If this sounds overly complicated, it will all make sense as we put all of the pieces together. The biggest question, really, is where to start?!

Survey Client Initial Layout.

Well, we could start on any of the three, but let's start at the end result - the web application that we want visitors to use. The rationale here is that it will quickly help us identify what kinds of things we'll need in the other two applications, but we'll be moving back and forth among the three, testing out various features along the way. 

For the client app, what we're after is a responsive web page that will serve as the bin into which we can pour survey definitions. These definitions might include information about the survey itself, as well as the questions, some theme settings, and so on. It would be handy if the application looked nice on both mobile and desktop browsers, and we're after as clean and crisp a UI as we can manage, so that it does its business subtly, leaving the survey itself to take center stage.

We're not really going to go into much detail for this initial part as there are more interesting things to cover, but by all means, have a look at the project source code or post a comment if there's anything here that might need further discussion. For right now, though, this is just a stub app of sorts. Some of the highlights include the following.

  1. Start from a TMS WEB PWA Application template.
  2. The main form is a constrained rectangle that will stretch to fill smaller screens, but not larger screens.
  3. Properties in the IDE are set to match the condition where no survey data has been provided (see screenshots below).
  4. There's an 'About' <div> and 'Feedback' <div> that are mostly separate from the survey itself.
  5. A simple transition effect is implemented between them using CSS and adjusting <div> classes.
  6. An "Activity Log" is maintained, and output to the console in certain conditions, or included with any feedback.
  7. Plenty of Bootstrap classes and CSS styling are used throughout to get things to look as best we can.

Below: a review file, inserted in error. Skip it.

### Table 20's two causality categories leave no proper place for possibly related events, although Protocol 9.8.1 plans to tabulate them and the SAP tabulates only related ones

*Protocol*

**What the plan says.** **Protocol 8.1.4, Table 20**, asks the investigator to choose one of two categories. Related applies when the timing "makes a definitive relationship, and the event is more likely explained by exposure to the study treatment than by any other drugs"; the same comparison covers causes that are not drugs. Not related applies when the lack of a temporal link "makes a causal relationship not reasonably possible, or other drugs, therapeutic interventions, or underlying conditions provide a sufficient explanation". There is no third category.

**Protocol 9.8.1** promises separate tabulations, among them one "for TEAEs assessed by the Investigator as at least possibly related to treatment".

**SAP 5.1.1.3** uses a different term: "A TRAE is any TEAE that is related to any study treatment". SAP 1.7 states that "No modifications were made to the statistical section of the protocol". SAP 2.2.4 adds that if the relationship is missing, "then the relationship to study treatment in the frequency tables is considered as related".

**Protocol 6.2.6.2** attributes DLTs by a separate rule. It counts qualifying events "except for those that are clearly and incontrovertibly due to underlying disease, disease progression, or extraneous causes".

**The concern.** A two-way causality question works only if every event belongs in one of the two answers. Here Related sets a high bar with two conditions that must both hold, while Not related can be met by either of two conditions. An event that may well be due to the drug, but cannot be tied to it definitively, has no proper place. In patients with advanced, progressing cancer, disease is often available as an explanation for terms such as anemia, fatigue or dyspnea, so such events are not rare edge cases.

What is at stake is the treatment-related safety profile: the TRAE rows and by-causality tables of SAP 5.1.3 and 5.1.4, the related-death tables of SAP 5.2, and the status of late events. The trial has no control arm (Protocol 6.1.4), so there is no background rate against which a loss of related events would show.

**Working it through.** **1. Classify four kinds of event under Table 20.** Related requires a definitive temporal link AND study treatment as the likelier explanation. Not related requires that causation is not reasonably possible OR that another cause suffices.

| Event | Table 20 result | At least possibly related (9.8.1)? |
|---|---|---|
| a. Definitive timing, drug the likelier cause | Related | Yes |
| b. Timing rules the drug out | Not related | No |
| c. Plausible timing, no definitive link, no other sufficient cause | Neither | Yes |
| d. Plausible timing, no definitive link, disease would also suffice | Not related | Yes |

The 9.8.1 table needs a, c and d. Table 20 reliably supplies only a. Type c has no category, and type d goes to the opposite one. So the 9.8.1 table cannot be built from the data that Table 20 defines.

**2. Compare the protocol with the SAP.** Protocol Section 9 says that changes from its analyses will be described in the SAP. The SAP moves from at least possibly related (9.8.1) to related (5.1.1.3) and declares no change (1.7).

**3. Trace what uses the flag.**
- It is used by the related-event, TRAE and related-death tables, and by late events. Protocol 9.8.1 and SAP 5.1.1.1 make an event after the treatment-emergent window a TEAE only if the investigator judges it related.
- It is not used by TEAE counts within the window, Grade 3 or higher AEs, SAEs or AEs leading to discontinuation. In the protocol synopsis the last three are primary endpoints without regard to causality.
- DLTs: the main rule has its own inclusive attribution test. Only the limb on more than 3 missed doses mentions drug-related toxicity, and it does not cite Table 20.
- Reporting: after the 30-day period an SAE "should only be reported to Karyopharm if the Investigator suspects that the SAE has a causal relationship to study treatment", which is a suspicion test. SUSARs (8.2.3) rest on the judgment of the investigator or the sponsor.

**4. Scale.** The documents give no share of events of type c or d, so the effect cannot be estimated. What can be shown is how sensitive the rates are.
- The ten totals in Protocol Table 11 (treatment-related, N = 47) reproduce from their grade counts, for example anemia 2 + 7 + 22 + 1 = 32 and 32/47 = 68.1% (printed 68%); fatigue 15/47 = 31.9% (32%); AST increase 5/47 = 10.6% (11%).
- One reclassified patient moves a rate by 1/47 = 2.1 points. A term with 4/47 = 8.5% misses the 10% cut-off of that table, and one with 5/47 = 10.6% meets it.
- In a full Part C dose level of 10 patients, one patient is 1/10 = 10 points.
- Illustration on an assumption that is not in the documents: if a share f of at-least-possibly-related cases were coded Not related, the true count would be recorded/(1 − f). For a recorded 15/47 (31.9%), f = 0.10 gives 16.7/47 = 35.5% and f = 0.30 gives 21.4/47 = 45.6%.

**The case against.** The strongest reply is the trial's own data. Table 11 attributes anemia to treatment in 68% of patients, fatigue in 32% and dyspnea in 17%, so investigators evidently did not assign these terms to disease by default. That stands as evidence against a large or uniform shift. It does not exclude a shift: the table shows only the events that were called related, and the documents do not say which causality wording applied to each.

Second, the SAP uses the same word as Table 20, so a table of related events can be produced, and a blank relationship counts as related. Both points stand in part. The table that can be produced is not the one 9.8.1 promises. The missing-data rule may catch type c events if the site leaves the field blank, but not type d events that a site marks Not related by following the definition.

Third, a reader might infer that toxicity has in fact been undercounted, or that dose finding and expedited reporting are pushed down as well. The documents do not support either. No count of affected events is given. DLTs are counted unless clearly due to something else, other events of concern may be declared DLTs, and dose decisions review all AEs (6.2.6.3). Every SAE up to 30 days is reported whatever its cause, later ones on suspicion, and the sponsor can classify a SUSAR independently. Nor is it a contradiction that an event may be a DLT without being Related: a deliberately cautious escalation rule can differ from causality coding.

8. Font Awesome icons are used, minimally, to spruce things up a little bit.
  9. Resize and Show events are used to keep app sizing in sync with the current page size/orientation.
  10. Minimal coding at this stage, and nothing that is really survey-specific as yet.

With this stub of an app in place, we've already got a few ideas of the kinds of things we'd like to customize on a per-survey basis. For example, the overall theme, the contents of the About page and Feedback page, the opening title and footer, and of course the opening "welcome" page of the survey (referred to as the banner page in code snippets). But for now, we've got the basics of the layout setup and are ready to be infused with a survey of some kind. Here's what it looks like without a survey loaded.

TMS Software Delphi  Components
Survey Client Stub.

Survey Server Initial Setup.

The next step is to set up the Survey Server XData app. This is going to be set up as a traditional VCL Win64 app.  Here are the first few steps in getting this setup.

  1. Using the Project Manager window, add Windows 64-bit under the target platforms and double-click to make it the current selection.
  2. Create a new Delphi project.  Select New/Other... and then select the TMS XData/TMS XData VCL Server template.
  3. Save the Project, which will prompt you for the names of all the units in the template.  Defaults are fine.
  4. Run the project.

This should get you the following.